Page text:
Canada/U.S. Port Security

Jul 15, 2011

Similar to most threats to our public safety and national security, port security involves fundamental principles for staying safe from either natural disruptions or actions by criminals and terrorists. Response, Recovery and Resilience are well known common principles upon which to structure the security of ports, build programs and develop systems to suit the ­specific environment. The United States and Canada share a continental concern with port security – which calls for harmonization of approaches (policy), surveillance and detection systems, and standard operating procedures for agencies and frontline personnel on both sides of the border.

Key surveillance and other remote ­sensing systems must interconnect with the various government agencies that deal with ports. Hence cooperation is vital – all silos that hinder it must be discredited and those that encourage it must be supported. For instance, the training and education of front line personnel must include how to interact with all other agencies “in the loop.”

North America presents a continental dimension within which cooperation must flourish if we are to establish truly successful perimeter security. The multi jurisdictional coordination required poses significant challenges to all authorities, yet international rules exist to guide necessary procedures. These come from the International Maritime Organization (IMO), in the form of the International Ship and Port Facility Security Code (ISPS).

Each port is certified by its respective federal authority – the Department of Homeland Security or Transport Canada. As the U.S. and Canadian economies are closely linked, it behooves economic interests on both sides of the border to ensure shipping ports comply with ISPS requirements. Regular inspections determine if the port authorities are conducting appropriate training, maintaining and conducting peri­meter surveillance (cameras and fencing), and assessing security guard performance. The port facility security officer and ship security officers all need to comply with ISPS Marsat levels 1, 2, and 3 which determine security threat levels. All elements must be in place in order for the port to conduct international business.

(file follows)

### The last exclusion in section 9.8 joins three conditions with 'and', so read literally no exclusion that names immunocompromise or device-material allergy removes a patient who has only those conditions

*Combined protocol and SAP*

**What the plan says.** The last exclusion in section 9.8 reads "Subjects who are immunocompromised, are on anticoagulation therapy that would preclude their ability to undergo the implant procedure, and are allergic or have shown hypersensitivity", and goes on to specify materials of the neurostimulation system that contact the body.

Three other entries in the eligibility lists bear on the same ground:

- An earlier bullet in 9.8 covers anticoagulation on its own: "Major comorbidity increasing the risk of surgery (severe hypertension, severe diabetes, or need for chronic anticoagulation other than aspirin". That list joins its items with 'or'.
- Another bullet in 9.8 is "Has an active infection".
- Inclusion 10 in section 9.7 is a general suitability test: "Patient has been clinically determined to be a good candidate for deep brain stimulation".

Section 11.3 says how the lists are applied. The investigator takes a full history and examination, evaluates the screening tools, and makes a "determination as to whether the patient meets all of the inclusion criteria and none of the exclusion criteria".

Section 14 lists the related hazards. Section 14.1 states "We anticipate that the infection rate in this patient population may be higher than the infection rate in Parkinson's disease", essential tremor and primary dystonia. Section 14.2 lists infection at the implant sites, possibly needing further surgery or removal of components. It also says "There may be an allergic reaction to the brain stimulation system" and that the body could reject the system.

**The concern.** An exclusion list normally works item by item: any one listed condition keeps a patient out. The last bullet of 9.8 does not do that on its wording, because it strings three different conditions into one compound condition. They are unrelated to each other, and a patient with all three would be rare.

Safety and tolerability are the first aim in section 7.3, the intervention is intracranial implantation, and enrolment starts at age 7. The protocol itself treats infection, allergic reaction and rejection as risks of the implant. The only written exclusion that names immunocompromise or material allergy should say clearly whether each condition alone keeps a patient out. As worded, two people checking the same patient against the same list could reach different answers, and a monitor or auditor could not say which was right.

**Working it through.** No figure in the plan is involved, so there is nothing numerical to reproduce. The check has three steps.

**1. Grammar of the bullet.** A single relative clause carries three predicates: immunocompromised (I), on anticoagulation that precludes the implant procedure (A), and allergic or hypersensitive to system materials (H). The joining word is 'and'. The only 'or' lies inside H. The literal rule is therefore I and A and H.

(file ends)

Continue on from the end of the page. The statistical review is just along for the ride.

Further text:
The ISPS sets a standard of security that means, for example, that an ISPS Certificate-bearing facility security officer can manage any port anywhere within the ­network of ISPS-certified ports.

With the ISPS structure in place, there is still a need for a large dose of common sense in protecting our ports. Even with the best of protection systems in play, it is still necessary to understand, for example, human motivation and the lure of proceeds of crime. Suspicious activity must be reported to police or harbor authorities.

One of the best mechanisms we have to combat threats is the proper dissemination and use of intelligence.

Intelligence, the gathering and analysis of information, patterns and human factors, allows enforcement organizations to make informed judgments on how to proceed. If the intelligence is solid, security personnel and systems can keep a port – or any facility for that matter – safe from criminal or terrorist behaviour. If the intelligence is absent or, worse, poorly disseminated or ignored, it is at our peril.

If acted upon appropriately, intelligence provides the means of ensuring safety and security at the ports as well as along shipping routes between ports. Timely intelligence sharing and use can provide the basis for proper Response, Recovery and Resiliency at any and all ports around the continent or around the world.

Ed Myers, Editor
© FrontLine Security 2011